fbbva-biocon-2013-smithsonian

Smithsonian Tropical Research Institute

BBVA Foundation Awards for Biodiversity Conservation

9th edition

The award goes to the Institute's Panama Amphibian Rescue and Conservation Project, which has responded to a biodiversity crisis without precedent, namely the threatened extinction of this zoological class on a worldwide scale.

CONTRIBUTION

Eight institutions – zoos and research and conservation centers – set up the Panama Amphibian Rescue and Conservation Project (PARC) in 1999 under the institutional umbrella of the Smithsonian Tropical Research Institute. According to the jury’s citation, PARC is “a ground-breaking project of great scientific solvency that combines preservation in captivity and investigation in field and laboratory, whose results can be applied in other parts of the world.”
PARC is run by Houston Zoo, Cheyenne Mountain Zoo, Zoo New England, the Smithsonian Conservation Biology Institute and the Smithsonian Tropical Research Institute. Its main goal is to prevent the extinction of endangered species by establishing fungus-free assurance colonies, whose inmates may eventually be reintroduced into the wild. A kind of Noah’s Ark. “Now we have one of the world’s largest amphibian conservation efforts, and the facilities needed to manage a project of this size and scale”, explains Ibáñez.
Amphibians have existed for three hundred million years. They play a vital role in ecosystems – forming a bridge between aquatic and terrestrial systems – and are far more diverse than either mammals or reptiles. In them, evolution has performed its most intricate work. There are amphibians in the desert and frozen beneath the ice, poisonous amphibians, with and without lungs, metamorphosing and not metamorphosing, less than a centimeter long and weighing up to three kilos. They exist in every planetary habitat except in Antarctica and the High Arctic. And it is thought that there could be as many as 12,000 species, several thousand more than currently accounted for.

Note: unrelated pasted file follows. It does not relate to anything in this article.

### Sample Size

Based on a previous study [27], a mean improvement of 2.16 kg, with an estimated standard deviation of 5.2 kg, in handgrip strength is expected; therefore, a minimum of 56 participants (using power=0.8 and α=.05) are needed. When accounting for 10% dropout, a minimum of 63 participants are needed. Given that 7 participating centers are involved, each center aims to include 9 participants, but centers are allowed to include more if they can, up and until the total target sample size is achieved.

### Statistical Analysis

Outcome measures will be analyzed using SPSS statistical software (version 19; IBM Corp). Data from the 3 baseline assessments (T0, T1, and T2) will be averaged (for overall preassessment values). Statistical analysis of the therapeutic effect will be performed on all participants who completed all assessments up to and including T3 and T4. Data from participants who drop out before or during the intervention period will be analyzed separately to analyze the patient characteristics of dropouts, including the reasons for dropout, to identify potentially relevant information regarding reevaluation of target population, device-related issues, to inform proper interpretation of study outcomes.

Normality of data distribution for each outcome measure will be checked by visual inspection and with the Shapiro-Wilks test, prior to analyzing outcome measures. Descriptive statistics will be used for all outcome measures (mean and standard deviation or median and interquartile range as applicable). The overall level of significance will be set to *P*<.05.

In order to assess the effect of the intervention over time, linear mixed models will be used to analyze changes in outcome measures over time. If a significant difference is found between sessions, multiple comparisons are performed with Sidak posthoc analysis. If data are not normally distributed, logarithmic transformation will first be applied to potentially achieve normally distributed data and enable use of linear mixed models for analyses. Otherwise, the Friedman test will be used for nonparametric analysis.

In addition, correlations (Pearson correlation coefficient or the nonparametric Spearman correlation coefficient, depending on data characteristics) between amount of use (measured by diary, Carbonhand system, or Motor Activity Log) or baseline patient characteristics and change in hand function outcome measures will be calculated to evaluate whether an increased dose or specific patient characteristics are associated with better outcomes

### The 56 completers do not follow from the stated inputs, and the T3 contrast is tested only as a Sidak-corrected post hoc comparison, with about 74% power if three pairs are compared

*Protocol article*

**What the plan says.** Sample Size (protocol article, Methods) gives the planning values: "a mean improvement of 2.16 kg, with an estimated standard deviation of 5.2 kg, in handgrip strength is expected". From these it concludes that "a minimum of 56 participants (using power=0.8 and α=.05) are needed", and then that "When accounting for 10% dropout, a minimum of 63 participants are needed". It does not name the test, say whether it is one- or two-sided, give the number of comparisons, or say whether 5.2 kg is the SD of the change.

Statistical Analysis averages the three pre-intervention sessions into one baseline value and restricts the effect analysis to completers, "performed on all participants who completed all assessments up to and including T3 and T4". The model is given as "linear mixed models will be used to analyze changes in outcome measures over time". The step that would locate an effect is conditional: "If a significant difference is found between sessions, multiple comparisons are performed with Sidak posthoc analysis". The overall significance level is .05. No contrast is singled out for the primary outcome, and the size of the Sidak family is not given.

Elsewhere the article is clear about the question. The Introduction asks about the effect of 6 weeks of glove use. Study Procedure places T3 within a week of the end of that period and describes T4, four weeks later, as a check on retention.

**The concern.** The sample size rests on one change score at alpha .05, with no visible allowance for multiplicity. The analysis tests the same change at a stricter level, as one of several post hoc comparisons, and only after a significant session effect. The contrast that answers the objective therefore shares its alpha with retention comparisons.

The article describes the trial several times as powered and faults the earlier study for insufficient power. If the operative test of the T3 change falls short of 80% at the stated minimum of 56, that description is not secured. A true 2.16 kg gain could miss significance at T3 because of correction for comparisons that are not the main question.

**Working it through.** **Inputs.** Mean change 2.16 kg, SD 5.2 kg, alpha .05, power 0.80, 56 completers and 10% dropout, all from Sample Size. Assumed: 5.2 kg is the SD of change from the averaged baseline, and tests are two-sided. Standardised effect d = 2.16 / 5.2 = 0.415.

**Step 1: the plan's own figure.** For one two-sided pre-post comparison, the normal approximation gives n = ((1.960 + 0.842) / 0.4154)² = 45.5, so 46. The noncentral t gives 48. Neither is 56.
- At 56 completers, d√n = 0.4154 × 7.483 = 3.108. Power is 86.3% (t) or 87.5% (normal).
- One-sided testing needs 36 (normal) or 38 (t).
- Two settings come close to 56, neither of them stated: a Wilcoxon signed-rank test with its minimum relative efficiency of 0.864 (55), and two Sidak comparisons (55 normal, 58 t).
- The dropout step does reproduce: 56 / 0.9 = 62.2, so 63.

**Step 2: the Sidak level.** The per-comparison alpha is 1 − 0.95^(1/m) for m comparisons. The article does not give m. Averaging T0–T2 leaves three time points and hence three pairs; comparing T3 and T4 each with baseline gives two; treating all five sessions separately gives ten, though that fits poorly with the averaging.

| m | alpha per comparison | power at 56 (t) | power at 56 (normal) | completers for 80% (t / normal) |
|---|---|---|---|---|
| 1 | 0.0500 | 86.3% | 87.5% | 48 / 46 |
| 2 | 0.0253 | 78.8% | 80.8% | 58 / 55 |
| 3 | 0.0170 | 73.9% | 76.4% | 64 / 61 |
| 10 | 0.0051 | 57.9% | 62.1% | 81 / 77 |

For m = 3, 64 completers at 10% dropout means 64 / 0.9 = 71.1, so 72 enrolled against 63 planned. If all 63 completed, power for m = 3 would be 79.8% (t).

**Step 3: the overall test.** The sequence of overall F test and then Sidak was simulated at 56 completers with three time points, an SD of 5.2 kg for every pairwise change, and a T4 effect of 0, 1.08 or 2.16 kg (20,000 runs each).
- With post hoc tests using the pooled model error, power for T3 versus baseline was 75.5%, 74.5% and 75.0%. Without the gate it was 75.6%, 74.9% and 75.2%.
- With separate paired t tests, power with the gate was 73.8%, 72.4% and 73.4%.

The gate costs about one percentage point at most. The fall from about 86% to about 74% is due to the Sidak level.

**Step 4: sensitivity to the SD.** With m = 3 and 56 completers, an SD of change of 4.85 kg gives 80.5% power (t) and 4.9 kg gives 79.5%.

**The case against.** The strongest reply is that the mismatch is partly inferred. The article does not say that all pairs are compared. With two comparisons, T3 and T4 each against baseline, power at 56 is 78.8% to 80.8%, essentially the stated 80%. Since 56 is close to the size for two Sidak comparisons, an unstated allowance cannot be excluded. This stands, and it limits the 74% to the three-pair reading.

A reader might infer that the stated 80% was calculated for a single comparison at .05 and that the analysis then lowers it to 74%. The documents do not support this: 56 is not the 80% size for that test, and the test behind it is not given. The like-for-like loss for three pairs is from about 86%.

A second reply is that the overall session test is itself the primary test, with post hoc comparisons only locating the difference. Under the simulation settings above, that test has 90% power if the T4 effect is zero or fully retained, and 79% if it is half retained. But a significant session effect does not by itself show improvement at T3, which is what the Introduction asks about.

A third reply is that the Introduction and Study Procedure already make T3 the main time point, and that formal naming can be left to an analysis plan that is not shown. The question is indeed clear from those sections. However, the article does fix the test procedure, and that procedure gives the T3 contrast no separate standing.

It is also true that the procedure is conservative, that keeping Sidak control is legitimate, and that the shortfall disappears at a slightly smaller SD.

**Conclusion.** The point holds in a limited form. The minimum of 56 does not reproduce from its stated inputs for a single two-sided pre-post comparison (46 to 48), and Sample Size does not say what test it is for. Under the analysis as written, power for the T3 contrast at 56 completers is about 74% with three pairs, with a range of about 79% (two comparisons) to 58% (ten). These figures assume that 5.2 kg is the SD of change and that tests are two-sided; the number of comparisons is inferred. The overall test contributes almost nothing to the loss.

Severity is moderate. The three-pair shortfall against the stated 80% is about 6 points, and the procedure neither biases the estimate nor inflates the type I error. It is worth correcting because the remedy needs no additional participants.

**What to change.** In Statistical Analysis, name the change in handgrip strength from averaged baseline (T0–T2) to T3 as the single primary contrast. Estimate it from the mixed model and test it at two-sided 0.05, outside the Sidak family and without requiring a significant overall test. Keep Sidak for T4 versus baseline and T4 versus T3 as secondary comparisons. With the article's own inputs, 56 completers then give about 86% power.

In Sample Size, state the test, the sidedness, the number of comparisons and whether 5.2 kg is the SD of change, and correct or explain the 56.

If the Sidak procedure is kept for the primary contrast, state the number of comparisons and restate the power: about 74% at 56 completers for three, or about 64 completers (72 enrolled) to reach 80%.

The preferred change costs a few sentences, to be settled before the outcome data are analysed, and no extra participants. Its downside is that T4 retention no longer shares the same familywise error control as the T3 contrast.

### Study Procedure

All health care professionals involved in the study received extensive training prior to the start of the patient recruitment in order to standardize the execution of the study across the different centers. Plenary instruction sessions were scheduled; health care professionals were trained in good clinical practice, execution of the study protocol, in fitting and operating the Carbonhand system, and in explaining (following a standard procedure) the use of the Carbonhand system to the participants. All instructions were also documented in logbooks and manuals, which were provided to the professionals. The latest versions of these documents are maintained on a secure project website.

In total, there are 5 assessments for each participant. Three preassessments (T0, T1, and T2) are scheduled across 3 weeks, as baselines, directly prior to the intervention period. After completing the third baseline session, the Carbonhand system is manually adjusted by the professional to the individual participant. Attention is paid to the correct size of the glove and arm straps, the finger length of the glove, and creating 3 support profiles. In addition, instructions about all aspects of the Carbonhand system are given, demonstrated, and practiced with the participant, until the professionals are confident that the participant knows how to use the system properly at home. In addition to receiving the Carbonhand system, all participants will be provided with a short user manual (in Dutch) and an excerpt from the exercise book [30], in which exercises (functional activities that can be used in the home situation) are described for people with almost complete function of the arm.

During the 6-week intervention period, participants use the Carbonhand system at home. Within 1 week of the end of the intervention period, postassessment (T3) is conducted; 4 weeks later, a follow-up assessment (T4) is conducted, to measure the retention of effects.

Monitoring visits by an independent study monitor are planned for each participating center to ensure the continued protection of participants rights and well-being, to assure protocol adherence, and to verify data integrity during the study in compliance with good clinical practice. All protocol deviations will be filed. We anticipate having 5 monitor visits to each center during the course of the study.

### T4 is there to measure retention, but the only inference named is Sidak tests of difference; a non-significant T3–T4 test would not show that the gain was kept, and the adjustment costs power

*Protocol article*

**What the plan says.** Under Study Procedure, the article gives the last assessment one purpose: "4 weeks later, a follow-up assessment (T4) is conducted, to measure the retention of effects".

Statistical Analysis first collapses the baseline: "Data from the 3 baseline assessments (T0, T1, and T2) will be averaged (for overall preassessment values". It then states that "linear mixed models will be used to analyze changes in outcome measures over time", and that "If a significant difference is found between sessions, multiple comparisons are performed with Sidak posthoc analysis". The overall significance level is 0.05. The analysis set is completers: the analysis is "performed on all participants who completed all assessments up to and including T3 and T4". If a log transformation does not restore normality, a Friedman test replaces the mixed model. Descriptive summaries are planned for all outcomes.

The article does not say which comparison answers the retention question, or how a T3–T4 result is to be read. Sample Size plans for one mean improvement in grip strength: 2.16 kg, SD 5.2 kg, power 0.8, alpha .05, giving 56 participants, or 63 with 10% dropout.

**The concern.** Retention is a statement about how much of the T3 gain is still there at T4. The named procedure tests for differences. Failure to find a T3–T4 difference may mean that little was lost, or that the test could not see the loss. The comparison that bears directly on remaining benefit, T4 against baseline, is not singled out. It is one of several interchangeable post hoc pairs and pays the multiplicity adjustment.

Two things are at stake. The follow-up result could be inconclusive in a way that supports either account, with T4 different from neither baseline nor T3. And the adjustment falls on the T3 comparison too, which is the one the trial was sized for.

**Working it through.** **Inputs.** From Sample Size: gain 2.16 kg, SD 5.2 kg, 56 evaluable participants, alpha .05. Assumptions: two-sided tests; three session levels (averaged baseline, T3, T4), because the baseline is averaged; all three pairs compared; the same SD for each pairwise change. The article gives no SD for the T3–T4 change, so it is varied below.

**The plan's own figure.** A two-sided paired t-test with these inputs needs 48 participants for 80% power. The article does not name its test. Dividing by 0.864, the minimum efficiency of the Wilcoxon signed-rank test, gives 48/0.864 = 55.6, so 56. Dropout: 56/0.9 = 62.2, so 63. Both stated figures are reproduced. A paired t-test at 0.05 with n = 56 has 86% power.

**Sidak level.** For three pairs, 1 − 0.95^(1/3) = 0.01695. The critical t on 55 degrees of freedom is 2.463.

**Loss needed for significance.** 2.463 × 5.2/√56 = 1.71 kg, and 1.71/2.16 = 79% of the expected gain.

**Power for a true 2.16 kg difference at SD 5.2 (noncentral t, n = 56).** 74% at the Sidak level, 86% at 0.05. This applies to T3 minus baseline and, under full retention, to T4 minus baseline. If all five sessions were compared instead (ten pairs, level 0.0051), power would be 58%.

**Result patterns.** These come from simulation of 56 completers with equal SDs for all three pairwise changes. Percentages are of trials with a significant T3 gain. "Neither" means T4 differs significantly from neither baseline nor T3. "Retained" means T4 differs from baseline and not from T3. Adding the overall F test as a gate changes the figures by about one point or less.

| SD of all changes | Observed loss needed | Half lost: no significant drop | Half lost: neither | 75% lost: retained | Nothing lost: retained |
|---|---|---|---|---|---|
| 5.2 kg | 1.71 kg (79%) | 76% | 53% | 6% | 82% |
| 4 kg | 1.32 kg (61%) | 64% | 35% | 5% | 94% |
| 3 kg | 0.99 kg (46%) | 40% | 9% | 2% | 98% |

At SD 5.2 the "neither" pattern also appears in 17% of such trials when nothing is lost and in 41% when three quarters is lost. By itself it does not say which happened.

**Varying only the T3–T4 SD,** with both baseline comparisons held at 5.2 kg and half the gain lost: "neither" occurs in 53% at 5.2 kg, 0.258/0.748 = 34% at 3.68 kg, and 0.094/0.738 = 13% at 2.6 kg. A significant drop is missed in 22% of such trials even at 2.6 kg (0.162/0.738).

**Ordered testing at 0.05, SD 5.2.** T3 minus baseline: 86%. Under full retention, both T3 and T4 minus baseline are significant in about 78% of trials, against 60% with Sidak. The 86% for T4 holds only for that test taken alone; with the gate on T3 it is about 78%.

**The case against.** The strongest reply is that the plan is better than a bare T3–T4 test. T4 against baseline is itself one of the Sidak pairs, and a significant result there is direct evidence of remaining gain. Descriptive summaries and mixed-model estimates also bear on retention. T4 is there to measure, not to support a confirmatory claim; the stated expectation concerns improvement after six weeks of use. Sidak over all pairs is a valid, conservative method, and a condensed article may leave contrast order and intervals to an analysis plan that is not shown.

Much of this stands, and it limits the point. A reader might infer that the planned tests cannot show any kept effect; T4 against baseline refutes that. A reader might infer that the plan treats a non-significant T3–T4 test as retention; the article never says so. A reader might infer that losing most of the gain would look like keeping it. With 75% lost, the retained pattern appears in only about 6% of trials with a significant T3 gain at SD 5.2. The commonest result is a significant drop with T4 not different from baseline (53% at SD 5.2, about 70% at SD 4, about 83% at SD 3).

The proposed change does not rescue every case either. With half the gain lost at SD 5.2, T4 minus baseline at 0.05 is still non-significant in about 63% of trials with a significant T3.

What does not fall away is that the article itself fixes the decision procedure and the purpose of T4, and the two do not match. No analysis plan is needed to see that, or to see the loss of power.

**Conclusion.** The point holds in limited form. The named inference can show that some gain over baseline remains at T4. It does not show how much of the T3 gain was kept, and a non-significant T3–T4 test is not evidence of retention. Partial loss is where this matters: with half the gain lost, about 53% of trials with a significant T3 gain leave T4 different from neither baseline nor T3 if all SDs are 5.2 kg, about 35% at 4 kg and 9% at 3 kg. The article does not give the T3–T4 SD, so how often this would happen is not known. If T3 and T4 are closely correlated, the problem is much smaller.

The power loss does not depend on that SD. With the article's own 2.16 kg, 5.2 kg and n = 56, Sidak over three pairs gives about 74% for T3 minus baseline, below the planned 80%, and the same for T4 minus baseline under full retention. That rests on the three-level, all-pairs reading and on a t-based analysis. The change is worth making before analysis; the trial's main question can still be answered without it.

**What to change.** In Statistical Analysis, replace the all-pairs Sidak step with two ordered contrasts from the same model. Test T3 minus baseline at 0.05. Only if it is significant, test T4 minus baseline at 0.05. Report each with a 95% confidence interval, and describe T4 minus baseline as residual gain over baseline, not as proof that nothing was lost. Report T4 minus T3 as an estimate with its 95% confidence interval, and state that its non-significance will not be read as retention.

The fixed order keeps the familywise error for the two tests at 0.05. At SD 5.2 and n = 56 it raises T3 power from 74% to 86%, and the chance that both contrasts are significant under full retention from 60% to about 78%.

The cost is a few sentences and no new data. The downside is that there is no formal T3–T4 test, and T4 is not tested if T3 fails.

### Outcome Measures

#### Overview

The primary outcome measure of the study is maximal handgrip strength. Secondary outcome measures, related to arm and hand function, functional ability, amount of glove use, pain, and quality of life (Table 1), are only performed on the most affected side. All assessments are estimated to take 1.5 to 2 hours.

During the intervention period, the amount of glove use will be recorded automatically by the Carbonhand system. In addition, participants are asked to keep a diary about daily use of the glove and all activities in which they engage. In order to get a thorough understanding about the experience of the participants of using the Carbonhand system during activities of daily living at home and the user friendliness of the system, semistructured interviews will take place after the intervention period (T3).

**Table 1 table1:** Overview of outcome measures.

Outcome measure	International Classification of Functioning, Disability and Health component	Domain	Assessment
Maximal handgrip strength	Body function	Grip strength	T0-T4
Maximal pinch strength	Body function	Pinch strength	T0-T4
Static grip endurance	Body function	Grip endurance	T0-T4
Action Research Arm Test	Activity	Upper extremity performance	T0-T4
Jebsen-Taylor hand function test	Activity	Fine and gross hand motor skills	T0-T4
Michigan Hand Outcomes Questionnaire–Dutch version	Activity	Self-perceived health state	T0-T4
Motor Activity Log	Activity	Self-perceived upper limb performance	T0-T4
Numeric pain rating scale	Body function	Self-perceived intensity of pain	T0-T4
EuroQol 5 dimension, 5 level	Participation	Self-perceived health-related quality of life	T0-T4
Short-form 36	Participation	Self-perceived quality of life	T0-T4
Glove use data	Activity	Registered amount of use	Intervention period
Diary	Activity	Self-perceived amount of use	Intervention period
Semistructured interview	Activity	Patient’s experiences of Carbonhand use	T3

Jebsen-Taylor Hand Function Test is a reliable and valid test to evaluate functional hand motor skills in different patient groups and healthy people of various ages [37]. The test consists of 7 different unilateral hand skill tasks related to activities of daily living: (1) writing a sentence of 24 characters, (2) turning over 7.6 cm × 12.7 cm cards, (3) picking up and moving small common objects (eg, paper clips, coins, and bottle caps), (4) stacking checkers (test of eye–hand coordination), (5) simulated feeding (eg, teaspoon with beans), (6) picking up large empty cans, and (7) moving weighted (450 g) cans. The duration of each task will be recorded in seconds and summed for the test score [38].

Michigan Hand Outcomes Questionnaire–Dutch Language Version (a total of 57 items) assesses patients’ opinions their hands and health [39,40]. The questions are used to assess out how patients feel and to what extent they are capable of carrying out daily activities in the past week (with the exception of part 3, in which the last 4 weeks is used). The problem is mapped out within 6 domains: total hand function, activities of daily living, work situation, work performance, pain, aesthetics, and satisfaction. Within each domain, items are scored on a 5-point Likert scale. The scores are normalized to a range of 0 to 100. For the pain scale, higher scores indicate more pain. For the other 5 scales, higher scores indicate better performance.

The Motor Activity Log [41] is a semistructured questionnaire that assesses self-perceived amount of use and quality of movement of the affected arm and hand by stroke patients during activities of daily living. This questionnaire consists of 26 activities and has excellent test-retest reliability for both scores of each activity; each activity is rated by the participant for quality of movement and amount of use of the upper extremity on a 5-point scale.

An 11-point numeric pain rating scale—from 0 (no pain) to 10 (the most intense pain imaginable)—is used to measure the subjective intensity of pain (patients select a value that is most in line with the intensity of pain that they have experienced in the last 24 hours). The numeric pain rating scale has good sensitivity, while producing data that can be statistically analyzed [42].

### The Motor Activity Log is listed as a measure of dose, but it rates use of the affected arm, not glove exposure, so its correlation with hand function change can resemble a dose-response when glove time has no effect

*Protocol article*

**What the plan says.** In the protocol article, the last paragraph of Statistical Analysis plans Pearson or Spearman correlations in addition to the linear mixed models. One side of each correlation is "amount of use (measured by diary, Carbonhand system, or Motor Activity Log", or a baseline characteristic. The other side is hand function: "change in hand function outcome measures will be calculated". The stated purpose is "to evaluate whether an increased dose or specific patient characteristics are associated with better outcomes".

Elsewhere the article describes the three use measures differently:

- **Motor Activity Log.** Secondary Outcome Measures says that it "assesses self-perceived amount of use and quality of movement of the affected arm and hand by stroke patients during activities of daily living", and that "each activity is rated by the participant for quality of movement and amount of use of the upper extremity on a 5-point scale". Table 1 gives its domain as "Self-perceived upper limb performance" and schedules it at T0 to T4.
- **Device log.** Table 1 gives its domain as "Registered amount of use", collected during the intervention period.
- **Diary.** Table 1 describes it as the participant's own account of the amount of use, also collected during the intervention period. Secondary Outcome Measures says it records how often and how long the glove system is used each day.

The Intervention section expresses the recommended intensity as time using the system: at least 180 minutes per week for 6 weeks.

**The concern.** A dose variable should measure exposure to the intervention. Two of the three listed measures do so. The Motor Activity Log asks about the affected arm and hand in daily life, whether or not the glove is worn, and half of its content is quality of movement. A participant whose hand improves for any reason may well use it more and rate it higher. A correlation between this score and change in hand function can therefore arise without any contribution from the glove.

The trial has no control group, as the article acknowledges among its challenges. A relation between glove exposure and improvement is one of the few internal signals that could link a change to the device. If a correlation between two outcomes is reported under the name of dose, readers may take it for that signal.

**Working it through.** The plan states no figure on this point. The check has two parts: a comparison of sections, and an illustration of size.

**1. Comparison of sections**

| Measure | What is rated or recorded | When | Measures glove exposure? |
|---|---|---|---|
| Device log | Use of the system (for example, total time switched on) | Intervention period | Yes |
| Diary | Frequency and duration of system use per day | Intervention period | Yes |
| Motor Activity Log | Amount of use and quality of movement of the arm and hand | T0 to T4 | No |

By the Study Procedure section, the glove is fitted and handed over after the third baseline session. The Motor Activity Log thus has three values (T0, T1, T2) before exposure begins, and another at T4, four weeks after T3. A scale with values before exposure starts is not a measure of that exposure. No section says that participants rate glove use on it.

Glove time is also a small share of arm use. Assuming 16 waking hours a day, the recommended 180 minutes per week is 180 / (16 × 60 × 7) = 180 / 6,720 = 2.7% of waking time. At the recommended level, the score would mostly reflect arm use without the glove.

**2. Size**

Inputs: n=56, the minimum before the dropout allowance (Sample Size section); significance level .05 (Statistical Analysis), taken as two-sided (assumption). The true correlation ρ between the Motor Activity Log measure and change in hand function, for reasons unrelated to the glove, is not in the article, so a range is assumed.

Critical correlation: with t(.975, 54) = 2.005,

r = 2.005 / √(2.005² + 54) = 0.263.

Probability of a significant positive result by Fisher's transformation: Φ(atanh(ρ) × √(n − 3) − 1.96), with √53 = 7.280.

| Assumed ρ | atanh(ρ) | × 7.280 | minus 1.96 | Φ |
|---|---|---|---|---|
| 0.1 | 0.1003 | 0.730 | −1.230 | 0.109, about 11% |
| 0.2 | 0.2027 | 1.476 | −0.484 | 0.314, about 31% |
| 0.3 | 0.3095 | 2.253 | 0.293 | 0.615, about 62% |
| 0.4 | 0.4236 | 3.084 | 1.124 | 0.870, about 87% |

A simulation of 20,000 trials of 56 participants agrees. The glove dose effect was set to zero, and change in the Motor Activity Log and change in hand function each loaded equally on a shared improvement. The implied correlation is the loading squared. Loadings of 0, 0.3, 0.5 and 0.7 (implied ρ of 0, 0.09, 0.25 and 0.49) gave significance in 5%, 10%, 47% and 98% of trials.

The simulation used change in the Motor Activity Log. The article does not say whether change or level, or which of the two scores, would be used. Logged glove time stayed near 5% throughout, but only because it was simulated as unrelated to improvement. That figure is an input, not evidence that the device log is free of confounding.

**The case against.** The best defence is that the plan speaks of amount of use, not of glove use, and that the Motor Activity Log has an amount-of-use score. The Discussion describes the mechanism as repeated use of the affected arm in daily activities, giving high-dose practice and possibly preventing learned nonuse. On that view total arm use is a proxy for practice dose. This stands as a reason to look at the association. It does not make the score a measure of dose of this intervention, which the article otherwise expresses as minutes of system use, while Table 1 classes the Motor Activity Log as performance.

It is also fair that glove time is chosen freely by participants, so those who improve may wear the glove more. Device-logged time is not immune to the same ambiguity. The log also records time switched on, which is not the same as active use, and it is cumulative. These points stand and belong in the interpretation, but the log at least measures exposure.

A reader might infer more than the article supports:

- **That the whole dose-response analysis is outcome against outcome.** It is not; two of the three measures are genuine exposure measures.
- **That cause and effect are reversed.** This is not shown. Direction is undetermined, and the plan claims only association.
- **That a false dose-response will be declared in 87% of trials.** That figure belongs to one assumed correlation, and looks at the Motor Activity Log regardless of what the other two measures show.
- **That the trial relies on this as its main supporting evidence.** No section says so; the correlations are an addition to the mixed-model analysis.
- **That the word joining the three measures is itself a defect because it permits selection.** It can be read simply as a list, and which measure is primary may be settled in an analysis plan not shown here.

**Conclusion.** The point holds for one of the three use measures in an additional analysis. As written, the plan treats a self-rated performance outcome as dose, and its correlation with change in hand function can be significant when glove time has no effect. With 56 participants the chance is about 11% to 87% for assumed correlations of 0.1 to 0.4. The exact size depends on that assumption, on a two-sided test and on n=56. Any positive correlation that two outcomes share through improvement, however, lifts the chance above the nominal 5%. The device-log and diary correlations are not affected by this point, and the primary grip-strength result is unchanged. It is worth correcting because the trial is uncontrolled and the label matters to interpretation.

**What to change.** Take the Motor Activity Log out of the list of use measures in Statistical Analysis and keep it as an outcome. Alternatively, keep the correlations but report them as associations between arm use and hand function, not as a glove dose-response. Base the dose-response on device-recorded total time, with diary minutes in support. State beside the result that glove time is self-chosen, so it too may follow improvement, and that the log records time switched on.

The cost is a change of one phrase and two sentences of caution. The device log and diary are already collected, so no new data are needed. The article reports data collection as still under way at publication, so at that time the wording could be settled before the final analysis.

But amphibians are also the most endangered of all vertebrates. Herpetologists first raised the alarm in the early 1990s: amphibian populations appeared to be suffering a mysterious decline. Once the phenomenon was confirmed, the search was on for the causes. The usual suspects – habitat destruction, climate change, increased ultraviolet radiation, environmental pollutants – all shared in the blame, but a piece was still missing. For amphibians in well preserved areas remote from many of these threats were also undergoing a crisis. What was happening to the frogs?
The answer came in 1999 with the discovery that the Batrachochytrium dendrobatidis (Bd) fungus causes a lethal disease called chytridiomycosis in a majority of amphibian species. The most widely accepted hypothesis for how it came to spread points to the 1930s and the beginnings of international trade in amphibians. Its advance has so far proved unstoppable, and so devastating that in some regions herpetologists have been able to trace the course of the infection by following dead frogs or detecting the absence of species populations.
This was the daunting challenge that the Panama Amphibian Rescue and Conservation Project was set up to address. According to the jury’s citation, PARC is “a ground-breaking project of great scientific solvency that combines preservation in captivity and investigation in field and laboratory, whose results can be applied in other parts of the world.”
The fungus is thought to have entered Panama through the border with Costa Rica in 1995-1996. It then rapidly “spread throughout almost the entire country, carrying whole communities of amphibians before it”, laments PARC’s Director Roberto Ibáñez. “In some zones, around half the species had been wiped out five months after the invasion”.
In 2006, the chytrid fungus arrived in El Valle, home of the country’s national animal, the Panamanian golden frog (Atelopus zeteki). And this tiny but highly toxic frog, measuring 4 to 5 centimeters, is now considered extinct in its natural medium. In June that same year, a BBC crew – previously disinfected to prevent them carrying the pathogen – filmed one of the last wild populations just before it too fell prey to the fungus.